The remnants of Queens history are strewn across the borough, in the expected forms of historic houses and landmarked sites.
But a bucolic stretch of the borough next to the Flushing cemetery is home to a living anachronism: a rural and thriving horse stable in an urban setting.
Just across from where the long-deceased rest, 169-38 Pidgeon Meadow Road is home to a 108-year-old horse stable with four equine residents and their caretaker Joy Tirado. Combined they form Western Riding Club.
For nearly four years, the stables have been a quirky open space for any good-hearted member of the community.
Most of all, Tirado says it has given back her lease on life and a dignity that was marred by what she called an abusive relationship to a now-ex husband.
The riding club has accepted donations of any variety, from Home Depot gift cards to sacks of sawdust. The club has given back to the casual passerby with relatively open access to the horses and a chance to do some very un-New York chores. (The benefits go beyond the “Free Manure” sign visitors walk past as they enter.)
But Tirado, 43, says the Western Riding Club needs a bit more to survive: close to $800,000 by May 13 to buy some time and prevent her landlord from selling the land out from underneath her and the horses.
The sale of the property by her landlord John Lightstone, 87, is out of her hands. Now Tirado is looking for some help: a pro-bono attorney, landmark status for the stable and cash. A lot of cash.
“I was left penniless from the divorce. This is all that I have left,” she said, motioning toward the barn. “I’ve been fighting tooth and nail to keep it.”
Her travails with the landlord run deep. To put it succinctly, they don’t get along, with each side accusing the other of antagonistic behavior.
Parsing who’s right and who isn’t seems beyond the point now. The reality is a “Right of first refusal” clause in her lease has left Tirado looking to match the offer of an unnamed buyer by Monday. If she doesn’t, the Western Riding Club has to find a new home.
For the record: It is Joy and the Horses. Literally. The quintet is so symbiotic, Tirado signs off as “Joy and the Horses” at the bottom of her emails.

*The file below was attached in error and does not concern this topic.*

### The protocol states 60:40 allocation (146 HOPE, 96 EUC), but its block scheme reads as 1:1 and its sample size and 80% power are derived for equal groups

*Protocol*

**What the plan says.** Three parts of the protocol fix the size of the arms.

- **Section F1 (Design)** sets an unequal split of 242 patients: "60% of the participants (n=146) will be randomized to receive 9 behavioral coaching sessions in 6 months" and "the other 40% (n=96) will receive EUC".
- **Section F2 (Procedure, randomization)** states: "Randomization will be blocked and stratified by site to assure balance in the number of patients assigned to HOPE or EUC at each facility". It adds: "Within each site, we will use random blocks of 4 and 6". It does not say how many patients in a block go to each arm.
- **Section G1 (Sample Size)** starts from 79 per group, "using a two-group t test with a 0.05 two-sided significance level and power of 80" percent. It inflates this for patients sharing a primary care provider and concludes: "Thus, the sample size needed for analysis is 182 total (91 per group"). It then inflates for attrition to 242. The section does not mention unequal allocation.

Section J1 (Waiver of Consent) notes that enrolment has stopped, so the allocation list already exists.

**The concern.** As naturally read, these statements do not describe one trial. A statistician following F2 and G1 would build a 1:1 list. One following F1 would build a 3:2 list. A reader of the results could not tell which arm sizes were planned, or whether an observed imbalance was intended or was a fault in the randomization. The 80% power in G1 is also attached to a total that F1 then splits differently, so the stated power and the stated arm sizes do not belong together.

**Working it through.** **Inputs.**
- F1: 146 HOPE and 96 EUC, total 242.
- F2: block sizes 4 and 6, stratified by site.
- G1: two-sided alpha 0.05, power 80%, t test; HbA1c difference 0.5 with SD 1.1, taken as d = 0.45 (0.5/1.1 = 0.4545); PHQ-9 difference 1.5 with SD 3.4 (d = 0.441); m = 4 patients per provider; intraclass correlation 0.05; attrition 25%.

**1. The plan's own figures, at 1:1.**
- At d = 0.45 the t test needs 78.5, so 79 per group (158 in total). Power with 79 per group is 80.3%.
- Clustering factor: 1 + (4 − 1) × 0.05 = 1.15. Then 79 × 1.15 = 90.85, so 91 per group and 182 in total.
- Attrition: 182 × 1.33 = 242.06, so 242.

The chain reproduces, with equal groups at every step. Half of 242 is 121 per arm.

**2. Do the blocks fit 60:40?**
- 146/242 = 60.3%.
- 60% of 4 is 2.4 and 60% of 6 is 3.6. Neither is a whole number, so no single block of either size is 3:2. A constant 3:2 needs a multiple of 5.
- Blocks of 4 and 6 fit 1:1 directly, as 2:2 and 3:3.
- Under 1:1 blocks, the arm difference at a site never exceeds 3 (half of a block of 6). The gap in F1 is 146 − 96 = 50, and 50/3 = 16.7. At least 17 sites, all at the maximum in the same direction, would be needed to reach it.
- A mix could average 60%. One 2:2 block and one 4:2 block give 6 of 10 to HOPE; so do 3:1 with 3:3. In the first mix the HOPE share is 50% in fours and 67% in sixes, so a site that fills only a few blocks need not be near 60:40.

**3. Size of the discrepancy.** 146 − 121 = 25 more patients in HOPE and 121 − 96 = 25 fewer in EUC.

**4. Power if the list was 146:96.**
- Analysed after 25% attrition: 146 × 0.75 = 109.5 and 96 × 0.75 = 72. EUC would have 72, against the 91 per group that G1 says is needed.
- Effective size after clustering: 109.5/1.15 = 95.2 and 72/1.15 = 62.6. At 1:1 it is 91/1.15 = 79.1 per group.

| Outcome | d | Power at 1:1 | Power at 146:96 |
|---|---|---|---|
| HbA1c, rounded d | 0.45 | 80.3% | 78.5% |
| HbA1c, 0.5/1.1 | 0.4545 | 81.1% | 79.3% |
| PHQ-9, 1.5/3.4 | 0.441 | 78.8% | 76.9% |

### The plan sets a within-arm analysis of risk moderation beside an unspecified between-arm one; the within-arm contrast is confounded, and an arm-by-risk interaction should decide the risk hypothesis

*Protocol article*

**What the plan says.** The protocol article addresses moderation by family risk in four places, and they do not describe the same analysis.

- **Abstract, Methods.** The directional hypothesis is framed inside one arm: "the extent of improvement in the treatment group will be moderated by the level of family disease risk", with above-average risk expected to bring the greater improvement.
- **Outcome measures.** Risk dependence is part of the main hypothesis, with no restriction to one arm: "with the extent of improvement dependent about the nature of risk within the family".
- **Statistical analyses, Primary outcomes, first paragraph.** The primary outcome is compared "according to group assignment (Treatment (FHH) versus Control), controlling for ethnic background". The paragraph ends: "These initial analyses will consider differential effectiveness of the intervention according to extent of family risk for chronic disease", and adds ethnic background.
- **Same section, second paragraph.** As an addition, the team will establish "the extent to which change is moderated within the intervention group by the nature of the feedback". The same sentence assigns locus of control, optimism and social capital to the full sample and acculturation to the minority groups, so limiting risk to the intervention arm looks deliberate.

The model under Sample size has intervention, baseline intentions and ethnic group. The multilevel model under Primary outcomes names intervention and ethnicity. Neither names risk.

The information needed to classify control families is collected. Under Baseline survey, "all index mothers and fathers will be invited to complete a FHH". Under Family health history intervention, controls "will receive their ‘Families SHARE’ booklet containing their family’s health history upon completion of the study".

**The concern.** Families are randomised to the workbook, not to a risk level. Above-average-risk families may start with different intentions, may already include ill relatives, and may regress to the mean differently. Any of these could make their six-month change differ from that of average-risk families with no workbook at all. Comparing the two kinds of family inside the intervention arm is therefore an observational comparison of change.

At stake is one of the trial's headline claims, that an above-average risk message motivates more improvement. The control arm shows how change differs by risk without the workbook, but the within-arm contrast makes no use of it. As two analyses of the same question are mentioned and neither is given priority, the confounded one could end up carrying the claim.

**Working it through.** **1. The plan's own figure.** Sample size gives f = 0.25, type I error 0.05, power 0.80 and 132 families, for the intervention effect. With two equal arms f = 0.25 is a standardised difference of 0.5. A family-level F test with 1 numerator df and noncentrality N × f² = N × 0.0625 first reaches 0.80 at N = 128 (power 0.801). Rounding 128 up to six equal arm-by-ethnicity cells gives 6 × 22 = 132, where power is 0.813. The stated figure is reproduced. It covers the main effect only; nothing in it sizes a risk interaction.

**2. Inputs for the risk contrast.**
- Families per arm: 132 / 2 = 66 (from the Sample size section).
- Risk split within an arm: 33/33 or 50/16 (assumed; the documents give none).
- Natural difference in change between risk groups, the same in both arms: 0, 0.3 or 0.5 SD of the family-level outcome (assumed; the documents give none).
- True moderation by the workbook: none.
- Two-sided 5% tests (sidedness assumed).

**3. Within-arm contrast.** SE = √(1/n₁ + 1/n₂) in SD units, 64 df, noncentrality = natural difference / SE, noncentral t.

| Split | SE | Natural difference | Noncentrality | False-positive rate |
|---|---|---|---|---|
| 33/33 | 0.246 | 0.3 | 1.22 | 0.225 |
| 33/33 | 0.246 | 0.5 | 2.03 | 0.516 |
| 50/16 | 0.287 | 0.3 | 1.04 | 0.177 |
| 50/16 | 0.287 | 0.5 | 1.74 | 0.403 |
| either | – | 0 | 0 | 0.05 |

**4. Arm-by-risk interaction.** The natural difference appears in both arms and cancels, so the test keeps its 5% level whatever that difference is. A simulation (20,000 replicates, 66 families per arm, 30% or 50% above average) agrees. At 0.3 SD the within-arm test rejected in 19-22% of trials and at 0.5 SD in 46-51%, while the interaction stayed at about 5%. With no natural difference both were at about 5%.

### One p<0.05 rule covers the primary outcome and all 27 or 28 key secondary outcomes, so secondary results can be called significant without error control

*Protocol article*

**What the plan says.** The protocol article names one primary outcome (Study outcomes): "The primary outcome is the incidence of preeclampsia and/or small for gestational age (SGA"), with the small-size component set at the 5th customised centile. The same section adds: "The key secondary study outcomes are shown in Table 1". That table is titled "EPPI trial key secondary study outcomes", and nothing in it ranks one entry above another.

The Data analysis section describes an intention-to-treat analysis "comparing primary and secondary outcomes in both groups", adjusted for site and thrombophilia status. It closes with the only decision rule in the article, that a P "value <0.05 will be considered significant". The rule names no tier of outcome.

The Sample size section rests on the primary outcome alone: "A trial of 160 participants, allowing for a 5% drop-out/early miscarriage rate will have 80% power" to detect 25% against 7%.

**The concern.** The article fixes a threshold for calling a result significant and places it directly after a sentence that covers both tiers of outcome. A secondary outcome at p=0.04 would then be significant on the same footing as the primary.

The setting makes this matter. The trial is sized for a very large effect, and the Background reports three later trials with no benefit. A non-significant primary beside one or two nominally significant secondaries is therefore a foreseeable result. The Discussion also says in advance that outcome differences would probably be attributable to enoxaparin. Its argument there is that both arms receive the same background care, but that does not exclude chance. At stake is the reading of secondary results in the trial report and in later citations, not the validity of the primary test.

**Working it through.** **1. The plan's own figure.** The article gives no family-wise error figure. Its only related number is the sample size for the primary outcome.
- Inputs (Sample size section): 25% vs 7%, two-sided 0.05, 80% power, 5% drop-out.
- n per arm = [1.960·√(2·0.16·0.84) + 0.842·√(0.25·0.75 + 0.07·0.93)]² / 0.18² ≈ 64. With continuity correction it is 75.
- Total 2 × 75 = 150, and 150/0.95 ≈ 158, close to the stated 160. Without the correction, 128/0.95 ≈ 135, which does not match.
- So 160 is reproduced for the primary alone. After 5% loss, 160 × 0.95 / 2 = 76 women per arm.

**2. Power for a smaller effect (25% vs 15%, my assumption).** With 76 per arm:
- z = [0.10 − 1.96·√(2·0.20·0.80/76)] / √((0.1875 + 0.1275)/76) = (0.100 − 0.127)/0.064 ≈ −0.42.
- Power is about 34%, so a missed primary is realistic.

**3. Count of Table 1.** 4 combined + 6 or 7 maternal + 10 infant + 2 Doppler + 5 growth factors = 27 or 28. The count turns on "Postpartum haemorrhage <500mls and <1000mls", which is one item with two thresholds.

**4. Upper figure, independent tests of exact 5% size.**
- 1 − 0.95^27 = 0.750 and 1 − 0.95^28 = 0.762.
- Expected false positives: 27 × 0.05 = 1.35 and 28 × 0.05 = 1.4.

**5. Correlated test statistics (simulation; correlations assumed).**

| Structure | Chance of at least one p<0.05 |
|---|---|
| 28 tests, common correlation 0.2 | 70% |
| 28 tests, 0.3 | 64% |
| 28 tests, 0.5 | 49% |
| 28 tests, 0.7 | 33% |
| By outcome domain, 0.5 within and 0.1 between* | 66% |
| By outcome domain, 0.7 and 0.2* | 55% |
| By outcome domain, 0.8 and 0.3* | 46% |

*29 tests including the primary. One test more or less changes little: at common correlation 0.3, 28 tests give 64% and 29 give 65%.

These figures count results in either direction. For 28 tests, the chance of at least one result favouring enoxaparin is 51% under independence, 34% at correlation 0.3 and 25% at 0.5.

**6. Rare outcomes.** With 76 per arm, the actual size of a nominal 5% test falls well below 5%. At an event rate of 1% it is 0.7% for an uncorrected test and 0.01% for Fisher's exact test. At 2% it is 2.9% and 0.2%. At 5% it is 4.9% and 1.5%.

On a sunny Tuesday afternoon, Tirado was sweeping up loose hay inside the stables, as her pony Flash spastically stuck his head out at a reporter, before a tubby cat emerged and dogs barked behind a barn door.
Abby, who Tirado called the equine matriarch of both the horses and the stables’ regular visitors, remained her usual steadfast self.
In the paddock outside, the rambunctious Vortex chomped at his hay while the docile Chico relaxed in the shade of a neighboring pen.
Such is the typical goings-on of an operation that, by all appearances, functions solely at the will of Tirado. Visitors, including a usual cast of characters, take a hands-on approach with feeding, grooming and even massaging the horses.
“The environment and the way I run this barn is a little unconventional,” she said, noting barbecues and cookouts with the community and having the horses clop down the street to a nearby meadow.
Lightstone’s attorney Jeff Schwartz told the Chronicle he would inquire with the prospective buyer to see if they’d allow Tirado to stay past the 60 days she’s currently allowed after the sale of the property, according to her lease.
Tirado is pursuing landmark status for the barn, with the help of state Sen. Tony Avella’s (D-Bayside) office.
“This is the last piece of urban agriculture on private land in Queens,” she said.
Tirado pointed to a “Tom Hanks-like figure” who can come in and shower money upon the riding club. Because, in her mind, it’s always “Joy and the Horses.”
“If it wasn’t for them...” she said, looking at Vortex in the paddock. “They have such a mystical, magical energy.”